Wednesday, January 19, 2011

A Mid-Winter's Tale

Eka was of lofty virtue. He was a magnanimous and cultured person, said to have been adored by both gods and demons, by both monks and laymen. He resided for a long time between the rivers Ii and Lo, during which time he read extensively on a wide variety of subjects. He would be considered that rare person who is seldom encountered in any country. Because of the loftiness of his virtue and the dignity of his virtuous ways, one day a strange and wondrous being, a guardian deity who for a long time had been doing his own training in the Way, suddenly appeared before him and said, “If you really desire to receive the fruits of your efforts, why do you linger here? The Great Way is not far off. You must go south!”

The next day, Eka suddenly had a stabbing headache. His teacher at the time, Zen Master Kōzan Hōjō of Dragon Gate Mountain in Loyang, was about to treat his condition when a voice from out of the blue said, “This is not an ordinary headache but is due to a condition of the skull.” Eka then told his teacher about his encounter with the strange and wondrous being. When the teacher looked at the top of Eka’s head, he saw that five lumps had swelled up like mountain peaks on his skull, and he said, “This feature of yours is an auspicious sign, and you will surely have an awakening to the Truth. This strange and wondrous being’s telling you to go south is because Great Master Bodhidharma resides there at Shōrin-ji Temple, and is destined to be your Master.” Heeding these instructions, Eka then left in order to train with Bodhidharma, who at the time was practicing shikantaza in a cave atop a remote mountain peak.

It was December and the mid-winter weather was cold. A deep snow covered the ground, burying the mountains and concealing the peaks. Even if there had not been any snow, we can well imagine that a winter’s night deep in the mountains atop a high peak is not the time or place to be outside. It was so dreadfully cold that the joints of bamboo would split open. Nevertheless, Eka sought his way to Bodhidharma's peak, plowing through the drifts.

Despite the dangers, he eventually reached Bodhidharma's cave, but was not given permission to enter. Bodhidharma did not even seem to bother to turn around and look at him. So Eka waited, and through the night he never dozed off or sat down or took any rest. He stood firm, without moving, waiting for the dawn to break, as the night snow continued mercilessly on, piling up layer upon layer until it was up to his waist. His tears froze upon his cheeks as they fell, drop by drop. But seeing his tears only led him to cry more, and reflecting upon himself only led him to reflect more deeply upon himself. He thought, “When people in the past sought the truth, they broke their own bones to take out the marrow, they drew their own blood to save others from starvation, they spread their own hair over mud, and they threw themselves off cliffs to feed tigers. Those of old were like this, so what kind of person am I?”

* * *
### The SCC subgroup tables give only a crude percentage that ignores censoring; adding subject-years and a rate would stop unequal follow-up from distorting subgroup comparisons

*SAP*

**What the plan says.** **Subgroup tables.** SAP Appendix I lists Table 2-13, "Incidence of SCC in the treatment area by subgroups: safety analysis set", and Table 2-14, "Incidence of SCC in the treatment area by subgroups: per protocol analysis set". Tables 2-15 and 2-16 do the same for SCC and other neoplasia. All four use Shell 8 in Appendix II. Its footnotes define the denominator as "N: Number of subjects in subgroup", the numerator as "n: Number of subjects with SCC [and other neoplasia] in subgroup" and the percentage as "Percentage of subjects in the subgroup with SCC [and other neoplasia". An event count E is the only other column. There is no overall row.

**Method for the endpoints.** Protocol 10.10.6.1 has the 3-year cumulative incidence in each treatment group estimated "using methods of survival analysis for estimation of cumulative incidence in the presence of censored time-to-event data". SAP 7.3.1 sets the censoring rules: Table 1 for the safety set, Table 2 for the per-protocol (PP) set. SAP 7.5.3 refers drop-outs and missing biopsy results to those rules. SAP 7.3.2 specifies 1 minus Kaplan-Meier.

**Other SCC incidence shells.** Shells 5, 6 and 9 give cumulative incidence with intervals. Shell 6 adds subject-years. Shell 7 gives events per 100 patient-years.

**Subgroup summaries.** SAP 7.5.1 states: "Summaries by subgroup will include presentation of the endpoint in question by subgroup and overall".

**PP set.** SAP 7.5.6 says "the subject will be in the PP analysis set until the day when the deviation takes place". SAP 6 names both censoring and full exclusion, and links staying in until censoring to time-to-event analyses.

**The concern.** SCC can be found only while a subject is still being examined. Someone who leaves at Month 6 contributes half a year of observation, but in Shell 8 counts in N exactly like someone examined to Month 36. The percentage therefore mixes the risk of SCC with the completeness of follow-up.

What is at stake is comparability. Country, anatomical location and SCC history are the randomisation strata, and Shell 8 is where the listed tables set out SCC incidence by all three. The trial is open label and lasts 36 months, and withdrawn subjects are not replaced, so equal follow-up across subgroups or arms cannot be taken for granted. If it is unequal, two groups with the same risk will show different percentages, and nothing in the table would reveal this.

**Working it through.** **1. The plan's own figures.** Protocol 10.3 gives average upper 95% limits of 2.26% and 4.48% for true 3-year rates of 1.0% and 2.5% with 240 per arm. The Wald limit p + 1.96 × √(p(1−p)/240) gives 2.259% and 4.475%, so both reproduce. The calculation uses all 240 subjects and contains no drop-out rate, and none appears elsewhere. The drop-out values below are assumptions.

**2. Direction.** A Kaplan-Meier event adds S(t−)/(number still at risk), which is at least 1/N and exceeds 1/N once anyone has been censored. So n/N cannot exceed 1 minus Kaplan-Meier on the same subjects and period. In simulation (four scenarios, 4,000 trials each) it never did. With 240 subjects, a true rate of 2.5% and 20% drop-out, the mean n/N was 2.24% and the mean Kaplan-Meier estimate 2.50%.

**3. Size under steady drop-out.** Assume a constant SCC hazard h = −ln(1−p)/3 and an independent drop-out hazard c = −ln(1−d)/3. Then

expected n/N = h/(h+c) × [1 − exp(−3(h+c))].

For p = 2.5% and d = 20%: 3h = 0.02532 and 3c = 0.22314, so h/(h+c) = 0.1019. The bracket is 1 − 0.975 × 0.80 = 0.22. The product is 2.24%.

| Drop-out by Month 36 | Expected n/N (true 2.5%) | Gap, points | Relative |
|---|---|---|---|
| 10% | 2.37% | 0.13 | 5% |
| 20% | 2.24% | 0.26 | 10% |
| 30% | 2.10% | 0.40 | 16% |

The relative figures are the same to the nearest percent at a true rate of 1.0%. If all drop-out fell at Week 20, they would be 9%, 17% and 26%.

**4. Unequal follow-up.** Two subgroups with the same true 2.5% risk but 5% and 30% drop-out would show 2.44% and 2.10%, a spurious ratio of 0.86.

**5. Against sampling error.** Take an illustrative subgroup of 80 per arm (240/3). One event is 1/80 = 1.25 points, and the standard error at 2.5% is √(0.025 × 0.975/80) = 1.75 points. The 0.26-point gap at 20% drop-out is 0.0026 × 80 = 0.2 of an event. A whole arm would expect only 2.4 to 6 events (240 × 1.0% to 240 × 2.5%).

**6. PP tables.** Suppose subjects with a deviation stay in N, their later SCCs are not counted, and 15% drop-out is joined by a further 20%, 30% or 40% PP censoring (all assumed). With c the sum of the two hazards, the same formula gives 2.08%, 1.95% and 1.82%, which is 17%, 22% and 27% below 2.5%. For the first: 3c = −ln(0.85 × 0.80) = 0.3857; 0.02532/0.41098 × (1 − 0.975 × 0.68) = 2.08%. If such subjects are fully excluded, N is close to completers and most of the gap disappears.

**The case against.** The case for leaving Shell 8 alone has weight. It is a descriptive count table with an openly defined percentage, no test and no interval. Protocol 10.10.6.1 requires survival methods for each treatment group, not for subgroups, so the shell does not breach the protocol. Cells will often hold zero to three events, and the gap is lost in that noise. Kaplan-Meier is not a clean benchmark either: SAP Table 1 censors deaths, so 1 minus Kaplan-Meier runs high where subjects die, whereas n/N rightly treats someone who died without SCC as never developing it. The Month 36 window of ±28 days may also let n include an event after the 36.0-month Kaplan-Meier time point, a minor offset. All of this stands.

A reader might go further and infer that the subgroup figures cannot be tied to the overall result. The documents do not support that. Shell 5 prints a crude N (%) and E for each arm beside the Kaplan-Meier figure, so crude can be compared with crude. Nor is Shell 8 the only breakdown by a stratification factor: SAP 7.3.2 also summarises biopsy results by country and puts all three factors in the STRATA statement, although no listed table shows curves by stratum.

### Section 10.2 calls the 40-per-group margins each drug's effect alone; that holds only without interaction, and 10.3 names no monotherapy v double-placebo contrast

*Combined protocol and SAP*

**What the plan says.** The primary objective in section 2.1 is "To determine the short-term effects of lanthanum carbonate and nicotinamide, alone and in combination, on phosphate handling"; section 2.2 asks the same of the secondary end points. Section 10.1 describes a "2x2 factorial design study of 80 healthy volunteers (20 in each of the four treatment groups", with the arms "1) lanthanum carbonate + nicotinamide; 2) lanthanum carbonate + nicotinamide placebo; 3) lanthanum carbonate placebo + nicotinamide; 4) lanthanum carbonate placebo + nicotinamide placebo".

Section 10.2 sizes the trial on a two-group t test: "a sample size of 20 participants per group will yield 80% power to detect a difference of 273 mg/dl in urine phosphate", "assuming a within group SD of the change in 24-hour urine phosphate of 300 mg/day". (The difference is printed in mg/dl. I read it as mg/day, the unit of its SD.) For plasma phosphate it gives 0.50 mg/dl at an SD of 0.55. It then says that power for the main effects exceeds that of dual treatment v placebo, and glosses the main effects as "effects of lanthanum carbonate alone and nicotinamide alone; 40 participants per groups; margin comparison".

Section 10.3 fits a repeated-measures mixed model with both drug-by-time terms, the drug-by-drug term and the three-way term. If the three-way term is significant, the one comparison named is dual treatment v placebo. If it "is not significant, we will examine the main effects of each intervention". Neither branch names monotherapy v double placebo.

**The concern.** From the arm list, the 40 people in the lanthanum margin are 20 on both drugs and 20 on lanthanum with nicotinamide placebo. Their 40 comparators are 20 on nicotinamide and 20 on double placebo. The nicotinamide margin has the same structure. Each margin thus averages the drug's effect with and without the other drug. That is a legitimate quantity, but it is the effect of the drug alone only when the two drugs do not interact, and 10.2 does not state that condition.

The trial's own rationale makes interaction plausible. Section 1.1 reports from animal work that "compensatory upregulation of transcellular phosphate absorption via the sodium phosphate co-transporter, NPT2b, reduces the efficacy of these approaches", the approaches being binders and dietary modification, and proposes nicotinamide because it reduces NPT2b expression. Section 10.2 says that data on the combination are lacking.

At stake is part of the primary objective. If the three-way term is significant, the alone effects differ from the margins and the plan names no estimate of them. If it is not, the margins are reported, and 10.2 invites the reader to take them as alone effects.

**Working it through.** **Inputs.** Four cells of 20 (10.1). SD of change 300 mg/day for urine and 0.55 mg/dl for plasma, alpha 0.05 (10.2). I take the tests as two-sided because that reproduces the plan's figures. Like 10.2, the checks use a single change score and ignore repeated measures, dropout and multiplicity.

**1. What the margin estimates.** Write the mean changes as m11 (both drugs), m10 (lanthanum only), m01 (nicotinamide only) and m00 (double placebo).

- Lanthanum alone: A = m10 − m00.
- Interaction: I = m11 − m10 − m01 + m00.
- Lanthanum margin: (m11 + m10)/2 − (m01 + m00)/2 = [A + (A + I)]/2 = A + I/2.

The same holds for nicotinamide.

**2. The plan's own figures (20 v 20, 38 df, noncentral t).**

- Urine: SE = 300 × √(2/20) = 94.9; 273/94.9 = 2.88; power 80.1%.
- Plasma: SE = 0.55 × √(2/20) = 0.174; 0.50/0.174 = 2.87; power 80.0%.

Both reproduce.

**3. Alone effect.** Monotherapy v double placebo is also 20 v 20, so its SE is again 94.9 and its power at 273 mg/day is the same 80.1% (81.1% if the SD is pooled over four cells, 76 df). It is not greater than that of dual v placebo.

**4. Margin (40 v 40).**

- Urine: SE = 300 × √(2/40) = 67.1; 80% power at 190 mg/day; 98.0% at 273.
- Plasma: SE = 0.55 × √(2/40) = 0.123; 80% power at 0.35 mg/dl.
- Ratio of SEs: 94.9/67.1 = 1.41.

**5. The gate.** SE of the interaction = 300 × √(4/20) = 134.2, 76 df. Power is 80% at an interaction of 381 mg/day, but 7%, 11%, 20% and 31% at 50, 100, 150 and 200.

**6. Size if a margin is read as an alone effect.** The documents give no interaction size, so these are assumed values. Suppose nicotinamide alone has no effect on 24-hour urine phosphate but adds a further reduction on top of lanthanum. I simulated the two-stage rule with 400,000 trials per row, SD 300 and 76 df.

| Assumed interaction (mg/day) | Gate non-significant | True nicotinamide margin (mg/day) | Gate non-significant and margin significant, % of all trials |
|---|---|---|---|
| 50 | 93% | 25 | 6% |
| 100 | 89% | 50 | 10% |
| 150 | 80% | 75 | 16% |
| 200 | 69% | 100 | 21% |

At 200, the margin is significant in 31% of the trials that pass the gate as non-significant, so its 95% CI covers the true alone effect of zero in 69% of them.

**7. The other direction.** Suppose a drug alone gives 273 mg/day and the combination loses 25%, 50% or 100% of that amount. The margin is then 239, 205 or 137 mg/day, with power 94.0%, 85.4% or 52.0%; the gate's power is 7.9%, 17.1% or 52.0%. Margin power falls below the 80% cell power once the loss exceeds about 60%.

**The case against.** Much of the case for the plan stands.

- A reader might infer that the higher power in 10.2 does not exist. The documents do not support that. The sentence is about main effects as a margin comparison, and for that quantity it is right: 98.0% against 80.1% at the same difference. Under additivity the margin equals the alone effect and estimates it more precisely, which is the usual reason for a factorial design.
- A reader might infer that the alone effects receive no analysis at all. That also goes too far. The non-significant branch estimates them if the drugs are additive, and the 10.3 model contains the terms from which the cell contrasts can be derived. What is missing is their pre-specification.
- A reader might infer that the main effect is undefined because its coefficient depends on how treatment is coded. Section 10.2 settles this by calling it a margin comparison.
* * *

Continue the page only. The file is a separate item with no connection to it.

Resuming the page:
Here Eka was thinking about some classic Buddhist stories. The Bodhisattva Jōtai is said to have once visited the Bodhisattva Hōyū and heard the great teaching of real wisdom for the first time, but as he had nothing to serve as an offering, he sold his own body and served his own marrow as an offering. Another story concerns a king of Jambudvīpa who once stabbed himself and served up his own blood in order to save a hungry demon. It is elsewhere said that in a previous life the Buddha revered people who had already realized the truth so much that he spread his hair over a muddy puddle so that they could walk over it. And finally, Makasatta, the third son of the king of Makara, is said to have once seen a mother tiger that was suckling seven cubs and was about to die of hunger, so he jumped off a cliff to feed the tiger his own body.

Reflecting on these ancient stories, Eka thought, "Those of old were like this, so what kind of person am I?” Students of today, we are reminded, should not forget this statement. When this is forgotten, even for an instant, we sink into eon upon eon of delusion.

As he thought such thoughts, Eka became more and more determined. This was possible because he had been cleansing himself of any self-serving motives or hidden agendas. Further, he did not see even this self-cleansing as a means to any end; he was becoming free from all ulterior motives.

To imagine what it was like that night, as dawn approached, is enough to break one’s heart. The hairs on one’s flesh bristle with cold and fear at the very thought. But unfortunately for poor Eka, that is where we need to leave him for now, cold and shivering in the waist-deep snow while waiting for Bodhidharma to acknowledge him, but with growing resolve and purity, until we can next pick up this story again.

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